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Community Advocates Begin Report On How City Responded To Hurricane Sandy

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TWC News: Community Advocates Begin Report On How City Responded To Hurricane Sandy
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A wide-ranging group of community leaders, union workers and advocates came together in the Flatiron District of Manhattan on Saturday to talk about what can be learned from how the city recovered from Hurricane Sandy. NY1's Amanda Farinacci filed the following report.

Long lines at the pump, the complete shutdown of the mass transit system and a storm surge that crushed houses and claimed lives were just some of the consequences of Hurricane Sandy.

On Saturday, the so-called Sandy Regional Assembly gathered in Manhattan's Flatiron District to find out what can be learned from the city's recent struggles.

"When the next storm comes -- and we learned today based upon the presentations that storms are going to be more severe -- they're going to be more frequent. What it means is that we're not prepared," said Kellie Terry-Sepulveda of The Point Community Development Organization.

Those who attended the all-day forum tried to change that by sharing their experiences during the storm and its aftermath. Community and advocacy groups and union leaders for workers affected by Sandy talked about what worked and what didn't.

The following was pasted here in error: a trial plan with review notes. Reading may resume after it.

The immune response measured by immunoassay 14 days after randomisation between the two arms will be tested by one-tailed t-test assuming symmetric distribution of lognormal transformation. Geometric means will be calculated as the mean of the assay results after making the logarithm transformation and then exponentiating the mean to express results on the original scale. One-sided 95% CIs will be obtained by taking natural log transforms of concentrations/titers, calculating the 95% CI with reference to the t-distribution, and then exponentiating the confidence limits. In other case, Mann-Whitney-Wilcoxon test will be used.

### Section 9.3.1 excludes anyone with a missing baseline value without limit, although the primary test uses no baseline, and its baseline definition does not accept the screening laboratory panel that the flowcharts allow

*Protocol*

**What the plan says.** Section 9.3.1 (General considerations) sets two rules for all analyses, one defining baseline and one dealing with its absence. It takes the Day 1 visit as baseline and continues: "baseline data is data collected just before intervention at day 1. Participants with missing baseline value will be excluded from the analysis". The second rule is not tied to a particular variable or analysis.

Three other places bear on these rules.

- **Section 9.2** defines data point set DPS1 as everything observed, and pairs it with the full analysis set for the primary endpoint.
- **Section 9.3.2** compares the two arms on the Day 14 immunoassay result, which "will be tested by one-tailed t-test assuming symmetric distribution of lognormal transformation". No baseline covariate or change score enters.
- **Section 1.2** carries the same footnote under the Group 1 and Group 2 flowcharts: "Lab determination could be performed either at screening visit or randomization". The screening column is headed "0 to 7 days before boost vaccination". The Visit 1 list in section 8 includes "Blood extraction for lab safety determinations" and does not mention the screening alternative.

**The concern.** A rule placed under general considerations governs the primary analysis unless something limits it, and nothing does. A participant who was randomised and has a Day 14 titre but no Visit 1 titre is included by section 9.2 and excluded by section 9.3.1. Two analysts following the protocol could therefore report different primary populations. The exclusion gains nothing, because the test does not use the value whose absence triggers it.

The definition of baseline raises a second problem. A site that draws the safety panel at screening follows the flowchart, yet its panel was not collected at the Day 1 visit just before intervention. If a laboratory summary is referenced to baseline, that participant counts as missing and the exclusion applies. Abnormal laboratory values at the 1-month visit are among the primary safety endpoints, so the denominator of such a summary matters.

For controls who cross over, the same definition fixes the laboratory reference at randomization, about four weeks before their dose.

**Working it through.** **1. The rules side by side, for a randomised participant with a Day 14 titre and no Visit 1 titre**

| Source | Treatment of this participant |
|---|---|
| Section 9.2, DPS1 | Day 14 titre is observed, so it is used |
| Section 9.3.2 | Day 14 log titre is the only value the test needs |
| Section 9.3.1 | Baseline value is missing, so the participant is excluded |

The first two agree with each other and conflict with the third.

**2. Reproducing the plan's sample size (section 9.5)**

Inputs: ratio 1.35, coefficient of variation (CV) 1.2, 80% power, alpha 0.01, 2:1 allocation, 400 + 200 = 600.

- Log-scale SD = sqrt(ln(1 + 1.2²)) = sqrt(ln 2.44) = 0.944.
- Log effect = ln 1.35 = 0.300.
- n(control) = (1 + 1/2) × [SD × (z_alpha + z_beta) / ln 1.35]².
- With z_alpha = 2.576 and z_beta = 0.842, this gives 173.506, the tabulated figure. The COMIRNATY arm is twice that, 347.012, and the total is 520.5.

Marvin Holland, the political director of the Transport Workers Union, said the storm highlighted deficiencies in the mass transit system that already existed and were made that much more obvious as people struggled to get around without the subway.

"Increasing bus service, particularly in the outer boroughs, so coming out of Sandy there's real talk of everyone working together to try to figure out how to move people during a disaster, and on a day-to-day basis as well," Holland said.

Panelists spoke to the group, and breakout sessions allowed participants to talk about what they are still dealing with and what they were surprised by.

Many members of the city's building workers union, Local 32BJ SEIU, could not get to work because of the gas shortage.

"One of the unanticipated consequences was the fact that police had to be deployed to gas stations because there was so much tension at the gas stations," said Lenore Friedlaender of 32BJ SEIU.

The group's findings will eventually be drafted into a report to be given to Governors Andrew Cuomo and Chris Christie and Mayor Michael Bloomberg.

Group organizers hope their findings will better inform how relief money is spent.

"Our charge is to make sure that the most vulnerable communities articulate what the priorities are. And they'll be broad, but so is the recovery itself," said Eddie Bautista of the Environmental Justice Alliance.

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